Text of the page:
Buying A Property At Auction

Buying a property at auction is not the most popular way to purchase a house, but it can be a great way to pick up a bargain if you know what you’re doing.

Buying A Property At Auction

Buying a property at auction is not the most popular way to purchase a house, but it can be a great way to pick up a bargain if you know what you’re doing. It is a quick and relatively simple process and removes a lot of the unavoidable uncertainty and stress that comes with the traditional house-buying process. However, property auctions can be daunting and intimidating, and costly. And this is even if you know what you are doing. So this guide aims to explain the auction process, how you need to prepare for it and what you need to be aware of.

Why would you buy a property at an auction?

The main reason that people are attracted to property auctions is that they often feature unusual or irregular properties that can be picked up much cheaper, most often because an estate agent doesn’t want to sell them. This isn’t necessarily because they are unattractive properties, but could be down to their location or a distinctive feature of the property. Maybe a previous sale has fallen through and the seller wants a quick sale? Or it could be because the property is in disrepair or needs a lot of work doing to it. In this sense, yes you can pick up a bargain, but you need to go into the purchase fully aware of the costs involved. For this reason, auctions are often the domain of property developers or experienced property investors who are aware of the possible pitfalls and have a good eye for costs and the potential of a property.

Increasingly, another reason why people are attracted to property auctions is to avoid lengthy property chains. In an auction, the sale is done there and then and the process of completion begins immediately. You don’t have to wait for the seller to find another house, and you don’t face the prospect of being ‘gazumped’ by someone putting in a higher rival bid, once the hammer falls the property is yours.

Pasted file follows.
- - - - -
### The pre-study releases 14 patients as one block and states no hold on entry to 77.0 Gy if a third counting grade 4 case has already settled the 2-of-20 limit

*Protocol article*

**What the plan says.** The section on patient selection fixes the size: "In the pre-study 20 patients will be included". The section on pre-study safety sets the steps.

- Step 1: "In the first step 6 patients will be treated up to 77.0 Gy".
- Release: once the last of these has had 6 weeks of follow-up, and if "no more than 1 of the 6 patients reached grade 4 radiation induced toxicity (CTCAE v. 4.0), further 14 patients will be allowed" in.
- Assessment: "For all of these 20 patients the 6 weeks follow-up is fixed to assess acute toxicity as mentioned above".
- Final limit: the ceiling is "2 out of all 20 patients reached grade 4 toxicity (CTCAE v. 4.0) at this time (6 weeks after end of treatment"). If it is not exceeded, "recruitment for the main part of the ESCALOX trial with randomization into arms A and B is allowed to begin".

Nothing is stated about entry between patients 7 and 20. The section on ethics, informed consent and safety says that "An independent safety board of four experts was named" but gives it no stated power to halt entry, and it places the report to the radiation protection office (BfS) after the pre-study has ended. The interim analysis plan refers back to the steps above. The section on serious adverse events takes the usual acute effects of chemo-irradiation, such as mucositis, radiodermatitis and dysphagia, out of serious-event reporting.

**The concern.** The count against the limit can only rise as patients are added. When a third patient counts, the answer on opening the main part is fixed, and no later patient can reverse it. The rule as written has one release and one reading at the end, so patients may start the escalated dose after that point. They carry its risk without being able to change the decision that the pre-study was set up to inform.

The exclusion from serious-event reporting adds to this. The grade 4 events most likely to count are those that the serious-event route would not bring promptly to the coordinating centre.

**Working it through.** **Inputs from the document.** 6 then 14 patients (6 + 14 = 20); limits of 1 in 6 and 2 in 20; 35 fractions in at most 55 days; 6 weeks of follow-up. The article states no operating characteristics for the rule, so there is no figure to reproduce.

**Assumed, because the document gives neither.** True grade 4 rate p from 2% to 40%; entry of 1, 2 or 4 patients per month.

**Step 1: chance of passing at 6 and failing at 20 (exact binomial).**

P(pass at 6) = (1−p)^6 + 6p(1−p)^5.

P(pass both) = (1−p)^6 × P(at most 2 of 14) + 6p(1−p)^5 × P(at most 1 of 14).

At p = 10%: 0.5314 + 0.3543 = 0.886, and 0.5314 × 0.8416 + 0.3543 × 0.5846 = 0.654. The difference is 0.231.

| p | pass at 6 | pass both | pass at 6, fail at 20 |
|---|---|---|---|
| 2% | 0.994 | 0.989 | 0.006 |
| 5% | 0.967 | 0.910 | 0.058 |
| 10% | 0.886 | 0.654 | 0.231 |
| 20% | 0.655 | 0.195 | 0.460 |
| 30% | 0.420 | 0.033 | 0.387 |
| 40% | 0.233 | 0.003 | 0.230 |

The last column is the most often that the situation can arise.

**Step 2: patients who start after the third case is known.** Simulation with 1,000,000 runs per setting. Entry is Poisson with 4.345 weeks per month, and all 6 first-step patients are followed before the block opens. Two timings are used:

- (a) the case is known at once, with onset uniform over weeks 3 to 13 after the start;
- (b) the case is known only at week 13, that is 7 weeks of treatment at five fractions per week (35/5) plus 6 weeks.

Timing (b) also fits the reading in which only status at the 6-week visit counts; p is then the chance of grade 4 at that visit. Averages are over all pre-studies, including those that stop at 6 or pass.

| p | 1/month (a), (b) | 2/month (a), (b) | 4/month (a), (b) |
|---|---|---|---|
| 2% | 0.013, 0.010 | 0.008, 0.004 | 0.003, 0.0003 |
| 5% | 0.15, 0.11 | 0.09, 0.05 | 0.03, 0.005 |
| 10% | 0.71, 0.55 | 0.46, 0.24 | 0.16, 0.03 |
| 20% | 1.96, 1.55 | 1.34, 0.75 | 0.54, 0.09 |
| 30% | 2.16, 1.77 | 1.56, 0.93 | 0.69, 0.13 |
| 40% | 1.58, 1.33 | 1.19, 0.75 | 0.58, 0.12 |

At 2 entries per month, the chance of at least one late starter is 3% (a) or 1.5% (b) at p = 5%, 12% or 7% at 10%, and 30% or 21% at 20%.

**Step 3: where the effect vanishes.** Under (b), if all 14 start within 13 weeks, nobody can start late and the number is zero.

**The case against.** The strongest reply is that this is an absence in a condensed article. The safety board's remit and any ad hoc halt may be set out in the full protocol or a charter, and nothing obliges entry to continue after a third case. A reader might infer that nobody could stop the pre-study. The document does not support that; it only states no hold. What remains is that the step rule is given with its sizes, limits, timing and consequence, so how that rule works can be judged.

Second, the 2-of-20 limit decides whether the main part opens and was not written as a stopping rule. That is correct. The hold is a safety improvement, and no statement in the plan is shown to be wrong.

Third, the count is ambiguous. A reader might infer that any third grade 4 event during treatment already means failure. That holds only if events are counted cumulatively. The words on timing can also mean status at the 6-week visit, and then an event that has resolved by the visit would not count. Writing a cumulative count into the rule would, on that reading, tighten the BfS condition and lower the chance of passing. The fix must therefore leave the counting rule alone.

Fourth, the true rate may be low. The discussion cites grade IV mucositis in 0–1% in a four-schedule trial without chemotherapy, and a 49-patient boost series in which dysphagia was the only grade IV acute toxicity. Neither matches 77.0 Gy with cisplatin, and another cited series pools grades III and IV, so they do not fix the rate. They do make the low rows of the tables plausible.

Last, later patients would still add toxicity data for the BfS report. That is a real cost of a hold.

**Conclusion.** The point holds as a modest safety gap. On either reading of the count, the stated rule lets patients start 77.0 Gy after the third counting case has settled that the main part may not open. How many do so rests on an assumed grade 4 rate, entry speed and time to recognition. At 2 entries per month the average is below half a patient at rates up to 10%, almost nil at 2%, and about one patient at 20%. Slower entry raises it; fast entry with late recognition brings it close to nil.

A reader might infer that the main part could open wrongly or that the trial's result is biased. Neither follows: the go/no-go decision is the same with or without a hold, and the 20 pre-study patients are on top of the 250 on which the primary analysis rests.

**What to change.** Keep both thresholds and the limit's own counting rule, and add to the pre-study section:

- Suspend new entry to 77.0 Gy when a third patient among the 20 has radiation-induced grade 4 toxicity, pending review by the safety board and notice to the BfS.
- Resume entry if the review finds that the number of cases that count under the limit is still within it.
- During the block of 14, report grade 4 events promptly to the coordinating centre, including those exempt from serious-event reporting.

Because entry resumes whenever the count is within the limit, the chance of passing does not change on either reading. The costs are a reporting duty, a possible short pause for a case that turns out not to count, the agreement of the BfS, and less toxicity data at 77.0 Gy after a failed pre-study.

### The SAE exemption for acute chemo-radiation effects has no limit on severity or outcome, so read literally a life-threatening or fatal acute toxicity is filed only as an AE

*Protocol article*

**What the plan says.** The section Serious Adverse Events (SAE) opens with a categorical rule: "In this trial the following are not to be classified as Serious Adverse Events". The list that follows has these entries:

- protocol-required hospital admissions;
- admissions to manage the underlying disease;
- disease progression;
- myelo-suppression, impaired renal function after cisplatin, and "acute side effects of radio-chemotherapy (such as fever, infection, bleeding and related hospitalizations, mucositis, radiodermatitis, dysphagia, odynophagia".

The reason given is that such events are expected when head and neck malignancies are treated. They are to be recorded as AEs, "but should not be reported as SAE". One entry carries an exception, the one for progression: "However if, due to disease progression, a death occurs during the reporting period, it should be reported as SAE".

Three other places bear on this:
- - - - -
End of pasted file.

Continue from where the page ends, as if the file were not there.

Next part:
Preparing for an auction

The traditional view of a property auction might be the excitement of making a bid, holding your nerve and the adrenaline rush when your bid wins, but much of the work behind a successful purchase at a property auction is done beforehand.

  • Research

Like any property purchase you need to find a location and property type you are interested in, but in this case, you need to research auction houses in the area and scan their catalogue for suitable properties. Once you have found one you need to arrange a viewing. Typically, an auction catalogue will be published around four weeks prior to the auction, so you need to be ready to commit and ready to act fast.

  • Viewings

Make sure you view the property as you would a normal house purchase, taking in every detail, asking questions and inspecting the house and the internal/external structure closely. However, depending on the condition of the property and what you plan to do with it, you should take a professional with you - such as a builder, architect or surveyor - to get an independent verdict on the work required and possible costs. You should also consider having a homebuyers report survey carried out on the property. This costs around £600 and will confirm the true value of the property, but this is a cost you won’t get back if you decide not to bid at the auction, or if your bid is unsuccessful.